There is something special about the genre of music videos. On their own, music and video are already strong art forms, but accompanying a song with visuals creates a wholly new experience for the audience. And creating a music video like “Ghost” was a unique experience for us.
Without missing a beat, conceptualization for the second video, “Ghost” began almost immediately. With production slated for January 2016, we had about two months to plan and prepare. “The one request that the band had concerning a concept for the new video was that they wanted it to be in black and white, and that was it,” recalls Craig Bass, who served as Director, Director of Photography, and Editor on the project. “They just thought the aesthetic of black and white fit the song, and from there I had pretty free rein.”
And with that free rein we began collecting visual references that had the right look and feeling. Bass especially drew inspiration from the Swedish filmmaker Ingmar Bergman. A focus on his older work, his black and white work, most notably the film “Persona”, sparked key ideas for the music video.
“And then from there, it was just thinking about the song, thinking about the different ideas, in terms of shots, that the song was conjuring in my mind, and coming up with an overriding theme,” Bass explains. “That theme essentially being the idea of an individual...each of us has a variety of facets to our personality and it can be detrimental to the individual when they suppress certain facets of their personality. We all have different outlets and different catharses for these parts of ourselves. So this was kind of the concept of a character that was in full suppressive mode, and didn’t have these outlets, and essentially it overwhelmed her. She sort of exploded and gave birth to these other personas--these other facets of herself--that she had buried within. And the video is the process of those personas being born into the world, influencing her, and then being reintegrated into her to make a complete whole.”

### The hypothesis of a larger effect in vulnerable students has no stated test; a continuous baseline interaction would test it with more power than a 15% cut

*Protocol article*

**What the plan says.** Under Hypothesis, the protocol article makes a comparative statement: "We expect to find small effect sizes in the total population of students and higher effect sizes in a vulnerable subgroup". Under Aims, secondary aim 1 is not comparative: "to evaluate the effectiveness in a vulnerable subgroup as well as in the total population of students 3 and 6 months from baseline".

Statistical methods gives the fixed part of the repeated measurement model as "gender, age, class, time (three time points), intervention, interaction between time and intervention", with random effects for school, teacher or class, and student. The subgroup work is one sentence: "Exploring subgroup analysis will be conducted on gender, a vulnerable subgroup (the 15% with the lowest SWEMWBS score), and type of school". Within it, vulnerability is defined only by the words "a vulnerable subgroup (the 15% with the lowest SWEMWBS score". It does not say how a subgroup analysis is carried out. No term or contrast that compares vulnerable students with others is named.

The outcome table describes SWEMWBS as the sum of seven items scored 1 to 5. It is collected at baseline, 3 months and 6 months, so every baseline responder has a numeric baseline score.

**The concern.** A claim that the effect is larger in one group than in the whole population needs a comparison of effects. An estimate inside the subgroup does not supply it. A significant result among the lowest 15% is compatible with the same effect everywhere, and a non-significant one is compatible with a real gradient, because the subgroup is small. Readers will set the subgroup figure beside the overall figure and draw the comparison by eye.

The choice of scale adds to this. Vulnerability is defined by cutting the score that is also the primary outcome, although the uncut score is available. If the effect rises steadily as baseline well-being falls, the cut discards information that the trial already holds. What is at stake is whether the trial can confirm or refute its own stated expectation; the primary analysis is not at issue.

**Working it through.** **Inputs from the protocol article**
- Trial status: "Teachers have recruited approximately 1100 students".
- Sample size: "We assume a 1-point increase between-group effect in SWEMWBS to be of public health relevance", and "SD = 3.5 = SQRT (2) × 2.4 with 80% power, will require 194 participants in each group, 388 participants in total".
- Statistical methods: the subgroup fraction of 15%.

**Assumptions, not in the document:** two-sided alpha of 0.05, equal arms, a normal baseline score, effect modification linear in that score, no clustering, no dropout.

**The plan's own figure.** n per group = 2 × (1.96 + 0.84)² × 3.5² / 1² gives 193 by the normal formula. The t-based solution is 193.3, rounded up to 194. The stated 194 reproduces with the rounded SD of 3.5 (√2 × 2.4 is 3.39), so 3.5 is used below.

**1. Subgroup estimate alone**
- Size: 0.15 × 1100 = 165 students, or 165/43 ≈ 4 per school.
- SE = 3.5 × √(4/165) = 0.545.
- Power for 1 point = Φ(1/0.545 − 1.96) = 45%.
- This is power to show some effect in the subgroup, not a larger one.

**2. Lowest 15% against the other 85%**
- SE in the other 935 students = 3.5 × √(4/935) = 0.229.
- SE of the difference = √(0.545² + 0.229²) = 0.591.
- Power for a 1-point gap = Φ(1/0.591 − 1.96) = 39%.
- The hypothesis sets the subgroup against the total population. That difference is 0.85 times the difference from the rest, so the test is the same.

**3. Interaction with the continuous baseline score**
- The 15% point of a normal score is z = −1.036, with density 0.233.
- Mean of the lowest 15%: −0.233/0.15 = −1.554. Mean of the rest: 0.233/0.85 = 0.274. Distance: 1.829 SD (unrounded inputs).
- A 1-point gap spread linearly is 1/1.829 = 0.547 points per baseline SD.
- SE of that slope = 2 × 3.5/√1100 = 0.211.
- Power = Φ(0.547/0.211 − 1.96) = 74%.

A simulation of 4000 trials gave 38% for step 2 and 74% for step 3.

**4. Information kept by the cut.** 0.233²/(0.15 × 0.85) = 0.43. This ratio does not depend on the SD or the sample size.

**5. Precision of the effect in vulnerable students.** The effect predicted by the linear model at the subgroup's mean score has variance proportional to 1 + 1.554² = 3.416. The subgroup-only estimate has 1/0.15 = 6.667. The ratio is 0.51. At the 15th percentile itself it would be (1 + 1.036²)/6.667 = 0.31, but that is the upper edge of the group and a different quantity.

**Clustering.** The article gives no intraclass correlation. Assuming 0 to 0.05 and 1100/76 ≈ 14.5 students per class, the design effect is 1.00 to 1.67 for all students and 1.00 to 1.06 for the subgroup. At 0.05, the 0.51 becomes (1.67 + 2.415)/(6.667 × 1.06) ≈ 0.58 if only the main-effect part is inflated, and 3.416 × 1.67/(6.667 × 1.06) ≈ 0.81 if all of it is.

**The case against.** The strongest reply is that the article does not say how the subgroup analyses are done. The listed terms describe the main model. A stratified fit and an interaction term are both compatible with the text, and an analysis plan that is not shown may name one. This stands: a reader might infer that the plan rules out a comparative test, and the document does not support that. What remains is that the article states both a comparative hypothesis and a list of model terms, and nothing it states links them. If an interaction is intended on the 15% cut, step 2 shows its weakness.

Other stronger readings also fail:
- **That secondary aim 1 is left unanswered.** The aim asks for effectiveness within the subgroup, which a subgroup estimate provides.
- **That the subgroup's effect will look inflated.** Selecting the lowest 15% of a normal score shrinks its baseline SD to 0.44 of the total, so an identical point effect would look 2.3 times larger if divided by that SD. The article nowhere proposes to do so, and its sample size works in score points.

In the end, the video portrays a more hopeful tone, suggesting acceptance of herself and the ability to connect with the world outside of her, to truly know herself and understand her place in the world.
Vocalist and keyboardist, Kristine Capua provided more background on what the song means in terms of the band’s career. "The song 'Ghost' kind of led to a turning point for the band. We recorded a demo for it in early 2015, and it landed as a finalist on NPR's Tiny Desk Contest. With that kind of validation, we felt that perhaps this was the 'hit' of the record, if you will. So, when it came to developing a video for it, we knew we wanted to pull out all the stops. In the same way that we felt like this song redefined us as a band, we wanted the video to show that evolution as well. So, when Craig presented the concept to us, it felt very right, and it goes without saying that we are pleased with how the video turned out."
Capua's bandmates, guitarist Lisle Mitnik and bassist Brian Borzym, join her throughout the video as lights and shadows bounce off the instruments they play, before the three are reunited in the end.
With two successful collaborations in the books, this surely will not be the last Motion Source-Tiny Fireflies project we see. In fact, a third music video is already in the early stages of pre-production.